In the time I have been a sexuality educator and women's health advocate I have been asked some interesting questions. Actually even before that while I was studying at uni, as soon as people found out what I was studying I came across curly questions and surprising statements from people. In this blog, I thought I would share 7 of the general questions I get asked frequently and a short answer for each.
Q: “Is it ok to masturbate in a relationship?”
A: The simple answer is YES it is ok to masturbate in a relationship. Masturbation is normal and natural, it is a healthy way to explore your own body and to learn what feels good for you. You can masturbate when you are single, or when you are in a relationship. Self-exploration is not an indication of anything going wrong in a relationship. People masturbate for all kinds of reasons – horny, to fall asleep, relieve stress even to help with cramps. If you don’t masturbate that is OK too but if you are curious you can read articles in the Bliss Journal to learn more.”
- Q: “Is it ok to like a,b,c when it comes to sex now?”
A: For the most part the answer to this will be yes. We have built up a lot of stigma and fear around sex and sexuality in our society, and therefore few of us realise that sexuality and our interests around it may change through the lifespan due to a whole host of factors. A lot of the education that I do is around helping women feel validated to unlearn the shame they’ve been taught around desire and understand that just because something isn’t working the way it was when they were 20/or how they perceive as normal doesn’t mean they are any less desirable or broken. That no matter what life as brought to them if sexuality is a priority in their life they have a right to speak up about it and to be heard. Pleasure is healthy and normal, and you deserve it.
- Q: “Can my vibrator hurt my relationship?”
A: Vibrators and other sex toys are all about enhancing your sexual experiences, they are not about replacing anything or anyone – they are not competition. Whether it’s high-speed vibrations for clitoral stimulation, a spine-tingling session with temperature play, or prostate play and the list goes on – they can add new sensations. If you find a toy that works for you (I get it is not always easy to orgasm) it can be tempting to stick with only exactly what works. Remember like anything in life if you do something over and over again, you form a habit and that can make it harder when you can’t do it exactly the way that works. What is the solution – mix things up when you are solo as well as when you are partnered.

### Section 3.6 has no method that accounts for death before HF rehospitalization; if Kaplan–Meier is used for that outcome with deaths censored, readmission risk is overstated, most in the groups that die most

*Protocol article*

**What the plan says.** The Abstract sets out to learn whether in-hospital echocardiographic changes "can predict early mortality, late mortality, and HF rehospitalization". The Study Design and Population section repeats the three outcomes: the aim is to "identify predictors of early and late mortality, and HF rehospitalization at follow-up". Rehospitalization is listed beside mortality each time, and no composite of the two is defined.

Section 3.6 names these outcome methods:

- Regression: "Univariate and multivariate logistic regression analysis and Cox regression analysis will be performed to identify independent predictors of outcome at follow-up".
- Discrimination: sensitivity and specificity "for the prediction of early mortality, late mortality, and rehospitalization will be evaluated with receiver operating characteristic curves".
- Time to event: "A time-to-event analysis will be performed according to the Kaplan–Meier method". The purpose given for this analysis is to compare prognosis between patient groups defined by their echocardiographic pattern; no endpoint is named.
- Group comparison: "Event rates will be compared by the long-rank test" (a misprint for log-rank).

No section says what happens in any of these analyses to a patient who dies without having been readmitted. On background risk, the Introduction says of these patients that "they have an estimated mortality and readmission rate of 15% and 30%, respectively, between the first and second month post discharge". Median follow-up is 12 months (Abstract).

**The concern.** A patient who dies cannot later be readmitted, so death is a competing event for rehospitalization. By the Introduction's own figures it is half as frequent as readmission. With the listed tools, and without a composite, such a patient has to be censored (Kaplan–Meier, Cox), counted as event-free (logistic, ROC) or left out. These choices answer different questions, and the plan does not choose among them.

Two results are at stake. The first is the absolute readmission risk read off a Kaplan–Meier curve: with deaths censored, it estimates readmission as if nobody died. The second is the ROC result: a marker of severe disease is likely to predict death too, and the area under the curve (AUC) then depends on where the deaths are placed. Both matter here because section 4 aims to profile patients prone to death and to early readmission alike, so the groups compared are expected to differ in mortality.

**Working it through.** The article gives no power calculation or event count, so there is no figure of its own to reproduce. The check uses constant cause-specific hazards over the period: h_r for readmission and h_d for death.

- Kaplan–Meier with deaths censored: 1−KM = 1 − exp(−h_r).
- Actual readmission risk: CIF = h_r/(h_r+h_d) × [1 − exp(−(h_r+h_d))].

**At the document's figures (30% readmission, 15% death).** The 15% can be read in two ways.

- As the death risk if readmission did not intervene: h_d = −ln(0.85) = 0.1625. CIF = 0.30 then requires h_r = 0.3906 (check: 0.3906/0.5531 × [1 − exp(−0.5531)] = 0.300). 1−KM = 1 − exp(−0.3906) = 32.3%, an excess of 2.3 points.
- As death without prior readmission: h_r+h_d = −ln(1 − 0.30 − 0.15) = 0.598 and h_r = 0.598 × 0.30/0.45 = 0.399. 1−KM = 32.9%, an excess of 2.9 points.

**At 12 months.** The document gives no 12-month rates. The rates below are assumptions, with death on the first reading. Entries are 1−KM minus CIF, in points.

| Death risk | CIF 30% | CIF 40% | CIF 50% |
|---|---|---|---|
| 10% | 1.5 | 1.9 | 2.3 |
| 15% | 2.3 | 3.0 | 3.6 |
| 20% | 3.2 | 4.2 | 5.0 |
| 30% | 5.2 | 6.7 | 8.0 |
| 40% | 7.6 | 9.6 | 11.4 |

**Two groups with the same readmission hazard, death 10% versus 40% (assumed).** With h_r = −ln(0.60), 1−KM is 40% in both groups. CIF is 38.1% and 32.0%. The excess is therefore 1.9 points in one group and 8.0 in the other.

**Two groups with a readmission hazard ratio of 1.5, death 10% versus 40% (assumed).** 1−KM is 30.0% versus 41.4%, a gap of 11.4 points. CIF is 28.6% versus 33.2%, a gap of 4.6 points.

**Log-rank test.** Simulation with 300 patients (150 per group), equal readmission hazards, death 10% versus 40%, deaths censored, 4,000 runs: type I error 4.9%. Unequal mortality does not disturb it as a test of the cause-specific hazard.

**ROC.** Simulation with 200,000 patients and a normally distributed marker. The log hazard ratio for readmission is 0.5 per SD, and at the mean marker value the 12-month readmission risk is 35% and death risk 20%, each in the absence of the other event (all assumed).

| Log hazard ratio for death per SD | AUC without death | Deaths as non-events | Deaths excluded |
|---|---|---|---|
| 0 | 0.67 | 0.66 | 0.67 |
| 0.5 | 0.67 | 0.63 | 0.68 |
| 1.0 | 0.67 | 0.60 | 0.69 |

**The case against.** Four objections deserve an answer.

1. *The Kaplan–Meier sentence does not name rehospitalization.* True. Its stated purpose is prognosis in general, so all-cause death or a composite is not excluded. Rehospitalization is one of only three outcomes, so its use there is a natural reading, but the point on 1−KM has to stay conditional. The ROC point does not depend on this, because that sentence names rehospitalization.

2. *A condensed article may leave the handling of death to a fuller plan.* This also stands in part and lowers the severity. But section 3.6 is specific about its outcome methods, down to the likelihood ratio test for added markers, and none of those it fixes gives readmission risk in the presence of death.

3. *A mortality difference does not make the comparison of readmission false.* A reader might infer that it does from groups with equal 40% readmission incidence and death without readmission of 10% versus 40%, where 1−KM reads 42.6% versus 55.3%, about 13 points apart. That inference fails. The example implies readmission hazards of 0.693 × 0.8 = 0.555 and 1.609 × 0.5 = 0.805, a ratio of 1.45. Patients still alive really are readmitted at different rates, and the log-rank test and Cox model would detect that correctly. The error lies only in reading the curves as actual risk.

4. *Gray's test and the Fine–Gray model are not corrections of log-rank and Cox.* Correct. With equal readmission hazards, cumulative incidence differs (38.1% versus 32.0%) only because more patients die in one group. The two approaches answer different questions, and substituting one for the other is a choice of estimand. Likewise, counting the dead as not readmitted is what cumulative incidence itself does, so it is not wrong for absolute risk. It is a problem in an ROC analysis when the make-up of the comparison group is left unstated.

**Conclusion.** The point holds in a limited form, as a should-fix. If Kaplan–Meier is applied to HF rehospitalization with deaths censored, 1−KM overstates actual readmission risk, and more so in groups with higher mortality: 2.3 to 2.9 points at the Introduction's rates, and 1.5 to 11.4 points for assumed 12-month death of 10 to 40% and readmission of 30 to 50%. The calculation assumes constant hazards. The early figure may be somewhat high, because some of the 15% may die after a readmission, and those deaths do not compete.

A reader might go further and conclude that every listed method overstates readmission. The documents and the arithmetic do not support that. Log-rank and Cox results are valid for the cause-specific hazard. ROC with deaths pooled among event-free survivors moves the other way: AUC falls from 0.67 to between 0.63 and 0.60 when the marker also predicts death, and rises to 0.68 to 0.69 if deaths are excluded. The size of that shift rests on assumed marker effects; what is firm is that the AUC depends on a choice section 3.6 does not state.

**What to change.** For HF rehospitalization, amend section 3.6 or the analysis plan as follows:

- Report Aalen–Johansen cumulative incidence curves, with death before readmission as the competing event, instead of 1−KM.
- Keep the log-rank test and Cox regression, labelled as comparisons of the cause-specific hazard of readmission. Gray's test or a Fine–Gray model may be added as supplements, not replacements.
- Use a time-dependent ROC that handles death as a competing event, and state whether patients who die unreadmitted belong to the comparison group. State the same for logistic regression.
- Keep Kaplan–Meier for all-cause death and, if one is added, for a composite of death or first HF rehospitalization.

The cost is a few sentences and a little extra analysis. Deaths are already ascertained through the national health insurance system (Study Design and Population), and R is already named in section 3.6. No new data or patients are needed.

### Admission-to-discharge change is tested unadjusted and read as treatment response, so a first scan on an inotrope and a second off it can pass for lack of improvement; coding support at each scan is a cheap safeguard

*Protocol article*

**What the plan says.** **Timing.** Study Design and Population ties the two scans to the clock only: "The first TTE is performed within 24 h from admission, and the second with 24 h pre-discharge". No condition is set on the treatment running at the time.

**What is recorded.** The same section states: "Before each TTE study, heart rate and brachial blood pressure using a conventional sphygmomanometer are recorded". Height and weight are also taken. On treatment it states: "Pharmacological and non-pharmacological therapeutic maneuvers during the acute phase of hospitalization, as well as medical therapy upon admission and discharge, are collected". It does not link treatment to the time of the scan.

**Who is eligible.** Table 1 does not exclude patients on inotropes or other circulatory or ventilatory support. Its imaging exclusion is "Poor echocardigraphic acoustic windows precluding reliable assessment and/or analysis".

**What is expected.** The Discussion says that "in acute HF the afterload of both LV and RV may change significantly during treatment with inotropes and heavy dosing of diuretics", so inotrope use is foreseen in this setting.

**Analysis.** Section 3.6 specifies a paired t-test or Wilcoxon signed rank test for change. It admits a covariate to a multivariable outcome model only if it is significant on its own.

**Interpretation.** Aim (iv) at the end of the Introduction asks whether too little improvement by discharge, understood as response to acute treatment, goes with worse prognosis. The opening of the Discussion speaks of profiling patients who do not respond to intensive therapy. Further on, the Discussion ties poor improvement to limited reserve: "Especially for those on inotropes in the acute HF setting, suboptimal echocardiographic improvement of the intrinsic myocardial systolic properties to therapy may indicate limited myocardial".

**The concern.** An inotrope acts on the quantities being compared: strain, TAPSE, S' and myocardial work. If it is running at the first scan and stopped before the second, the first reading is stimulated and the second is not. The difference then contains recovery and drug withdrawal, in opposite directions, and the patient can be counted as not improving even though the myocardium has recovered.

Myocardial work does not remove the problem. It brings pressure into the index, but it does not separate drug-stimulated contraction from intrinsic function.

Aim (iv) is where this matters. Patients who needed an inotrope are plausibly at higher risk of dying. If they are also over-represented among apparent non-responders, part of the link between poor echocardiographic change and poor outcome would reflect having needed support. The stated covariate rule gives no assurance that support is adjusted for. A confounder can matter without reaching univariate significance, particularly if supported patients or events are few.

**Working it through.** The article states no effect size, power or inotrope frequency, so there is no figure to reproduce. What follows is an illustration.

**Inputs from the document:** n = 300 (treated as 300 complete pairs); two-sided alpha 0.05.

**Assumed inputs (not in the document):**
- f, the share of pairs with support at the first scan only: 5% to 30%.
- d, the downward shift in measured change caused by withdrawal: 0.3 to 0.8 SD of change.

- Q: “What do your partner or family think about the fact that you’re a sex educator and adult store owner?”
A: My partner loves me and wants me to be happy doing what I do, so he is very happy with my choice of career. The rest of my family is the same, they love me and think my work is impacting the world and they all know why I do what I do and believe in me.
- Q: “Am I/is this normal?”
A: Incredibly common question in my world of women’s health advocacy and sexual wellness. Everyone asks me some version of this. Examples are below all which are usually quickly followed by , ‘Is that normal?’
- I have ___
- I’ve always wanted to try ____.
- Sometimes I feel like ____.
- Everyone else really seems to be into ____, but I’m not.
- It hurts when I _________.
- I am concerned about __________ but don’t know how to talk to my doctor/nurse/HCP.
My answer? Probably. Chances are, most people have thought/felt/experienced/done the similar. Many people find it had to talk about their sex life, pain with sex is common for women at some point through their life and there is help available. Even if you are statistically an outlier, that doesn’t mean it is wrong or invalid. You are valid, you are enough and you are worth it.
- “I have an X condition…how do I become sexually confident again?”
“Before answering the question, I always validate this person’s experience. Disclosing a medical condition to anyone, even a women’s health advocate can be daunting. My answer typically goes something like, ‘Regaining your confidence and unlearning stigma around illness and sexuality depends on the identities you hold and your attitudes towards them. It’s something that requires patience and vulnerability with yourself.’ That response can elicit frustration from some because they want a magic wand answer and a quick pathway to healing. There are certainly overlapping themes in stories but the reality is we all come from different walks of life, which uniquely affect our experience of sexuality and about the illness. Moving forward from these often requires further education, vulnerability and a deeper awareness of self.
- A: “I’m always in my head during sex with my partner. How do I get out of my head?”
Q: Such a common question from women of all ages and backgrounds. Usually, I recommend starting by breathing, which helps to downregulate the nervous system. Then I encourage my clients to notice what’s happening in their body. It sounds simple, but for many of us, it is a challenge. The truth is once you regularly start to use this type of awareness, you learn how to listen to your body both in sex (and in other parts of life). When you do you can ask questions like, ‘How do I want to be touched at this moment?’ This is a crucial step in being able to communicate your desire with yourself and your partner without it turning into overthinking and taking you out of the moment.
My job is ever boring and I thoroughly enjoy working with all the people I get to work with, however it is not for the faint-hearted or thin-skinned. You really have to be comfortable in what you do, in yourself and have a little of a zero fucks given attitude to work in this area.
I look forward to working with you.